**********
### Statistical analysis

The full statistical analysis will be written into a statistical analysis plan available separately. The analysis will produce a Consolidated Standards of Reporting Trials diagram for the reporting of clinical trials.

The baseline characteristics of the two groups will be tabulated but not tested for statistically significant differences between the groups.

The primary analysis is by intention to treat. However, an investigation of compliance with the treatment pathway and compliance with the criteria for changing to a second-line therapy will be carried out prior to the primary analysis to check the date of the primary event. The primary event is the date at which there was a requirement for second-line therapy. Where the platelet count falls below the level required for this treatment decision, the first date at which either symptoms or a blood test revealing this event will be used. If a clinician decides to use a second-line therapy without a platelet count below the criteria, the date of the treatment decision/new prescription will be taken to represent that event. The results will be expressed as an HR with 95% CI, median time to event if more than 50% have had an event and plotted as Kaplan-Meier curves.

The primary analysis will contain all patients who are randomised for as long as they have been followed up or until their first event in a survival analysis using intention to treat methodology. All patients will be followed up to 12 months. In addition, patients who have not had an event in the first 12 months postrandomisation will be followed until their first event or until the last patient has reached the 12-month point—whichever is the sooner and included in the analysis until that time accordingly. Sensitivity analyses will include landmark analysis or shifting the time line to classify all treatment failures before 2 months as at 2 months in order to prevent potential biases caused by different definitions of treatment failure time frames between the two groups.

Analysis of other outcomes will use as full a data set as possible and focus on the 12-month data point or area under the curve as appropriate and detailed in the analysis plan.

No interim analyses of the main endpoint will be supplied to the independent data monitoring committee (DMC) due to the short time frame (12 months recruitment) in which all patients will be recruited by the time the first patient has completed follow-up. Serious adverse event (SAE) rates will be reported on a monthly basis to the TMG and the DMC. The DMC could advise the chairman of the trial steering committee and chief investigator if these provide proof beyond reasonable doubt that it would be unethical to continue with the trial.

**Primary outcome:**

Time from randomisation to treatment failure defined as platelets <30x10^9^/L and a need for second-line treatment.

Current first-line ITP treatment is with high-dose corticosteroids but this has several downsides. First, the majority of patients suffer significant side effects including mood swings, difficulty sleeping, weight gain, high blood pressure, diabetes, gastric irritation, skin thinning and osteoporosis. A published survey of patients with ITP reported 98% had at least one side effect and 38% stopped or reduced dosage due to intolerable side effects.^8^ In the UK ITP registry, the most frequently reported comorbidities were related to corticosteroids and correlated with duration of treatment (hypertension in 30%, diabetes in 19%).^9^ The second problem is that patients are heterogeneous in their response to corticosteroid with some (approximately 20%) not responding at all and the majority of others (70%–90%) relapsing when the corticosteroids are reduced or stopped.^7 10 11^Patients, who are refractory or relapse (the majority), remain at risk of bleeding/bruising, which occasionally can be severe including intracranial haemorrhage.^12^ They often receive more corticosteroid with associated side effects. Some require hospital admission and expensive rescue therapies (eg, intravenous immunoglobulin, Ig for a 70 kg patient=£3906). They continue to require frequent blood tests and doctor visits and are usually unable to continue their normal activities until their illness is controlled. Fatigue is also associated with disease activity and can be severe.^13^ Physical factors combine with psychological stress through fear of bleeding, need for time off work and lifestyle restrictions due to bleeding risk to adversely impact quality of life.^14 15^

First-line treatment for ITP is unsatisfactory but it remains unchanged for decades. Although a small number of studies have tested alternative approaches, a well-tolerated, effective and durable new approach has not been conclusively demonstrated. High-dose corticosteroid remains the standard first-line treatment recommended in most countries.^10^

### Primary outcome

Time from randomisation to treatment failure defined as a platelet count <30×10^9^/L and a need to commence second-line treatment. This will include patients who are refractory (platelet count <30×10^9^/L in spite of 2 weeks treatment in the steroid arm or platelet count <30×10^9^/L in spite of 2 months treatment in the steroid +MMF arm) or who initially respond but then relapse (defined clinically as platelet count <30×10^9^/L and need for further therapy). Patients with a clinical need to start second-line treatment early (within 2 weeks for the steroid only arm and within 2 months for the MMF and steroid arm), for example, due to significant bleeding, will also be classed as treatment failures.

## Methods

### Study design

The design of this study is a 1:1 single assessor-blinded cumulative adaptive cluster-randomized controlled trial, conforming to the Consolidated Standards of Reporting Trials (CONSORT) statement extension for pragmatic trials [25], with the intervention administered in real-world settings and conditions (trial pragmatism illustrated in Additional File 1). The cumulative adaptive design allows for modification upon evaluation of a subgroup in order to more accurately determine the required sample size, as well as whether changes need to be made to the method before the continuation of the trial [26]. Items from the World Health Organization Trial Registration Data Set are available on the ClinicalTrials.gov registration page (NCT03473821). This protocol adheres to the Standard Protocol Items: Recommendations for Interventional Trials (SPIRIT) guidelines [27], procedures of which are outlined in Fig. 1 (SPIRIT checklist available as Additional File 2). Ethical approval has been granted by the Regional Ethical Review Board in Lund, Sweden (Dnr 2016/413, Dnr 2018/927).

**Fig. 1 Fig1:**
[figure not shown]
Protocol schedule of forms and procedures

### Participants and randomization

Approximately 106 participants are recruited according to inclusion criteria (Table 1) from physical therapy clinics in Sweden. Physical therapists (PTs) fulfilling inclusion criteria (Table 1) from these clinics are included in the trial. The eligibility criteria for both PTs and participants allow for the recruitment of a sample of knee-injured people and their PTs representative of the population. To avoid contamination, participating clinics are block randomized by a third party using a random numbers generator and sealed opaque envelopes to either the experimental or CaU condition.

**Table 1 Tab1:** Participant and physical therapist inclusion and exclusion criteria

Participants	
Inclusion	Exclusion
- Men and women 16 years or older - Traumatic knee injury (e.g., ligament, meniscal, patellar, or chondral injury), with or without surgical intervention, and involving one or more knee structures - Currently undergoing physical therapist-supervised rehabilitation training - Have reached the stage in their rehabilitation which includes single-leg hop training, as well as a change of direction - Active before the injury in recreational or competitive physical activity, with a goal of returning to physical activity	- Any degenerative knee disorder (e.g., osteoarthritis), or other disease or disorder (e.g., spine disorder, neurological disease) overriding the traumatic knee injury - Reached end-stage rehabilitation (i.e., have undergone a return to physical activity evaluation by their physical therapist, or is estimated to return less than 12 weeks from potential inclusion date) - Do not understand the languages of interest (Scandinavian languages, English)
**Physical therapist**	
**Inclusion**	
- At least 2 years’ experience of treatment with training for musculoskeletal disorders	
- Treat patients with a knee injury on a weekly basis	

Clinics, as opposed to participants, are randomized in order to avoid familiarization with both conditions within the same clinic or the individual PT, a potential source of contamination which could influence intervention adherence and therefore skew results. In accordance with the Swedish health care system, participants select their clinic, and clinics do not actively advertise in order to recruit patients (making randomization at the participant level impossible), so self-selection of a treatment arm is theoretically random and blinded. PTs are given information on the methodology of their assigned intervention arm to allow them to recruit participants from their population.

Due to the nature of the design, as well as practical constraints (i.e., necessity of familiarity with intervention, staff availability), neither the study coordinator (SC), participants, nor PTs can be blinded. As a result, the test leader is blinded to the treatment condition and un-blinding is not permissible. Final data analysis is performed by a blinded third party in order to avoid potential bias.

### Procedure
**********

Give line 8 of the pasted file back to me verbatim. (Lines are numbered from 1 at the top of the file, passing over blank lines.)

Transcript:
**Primary outcome:**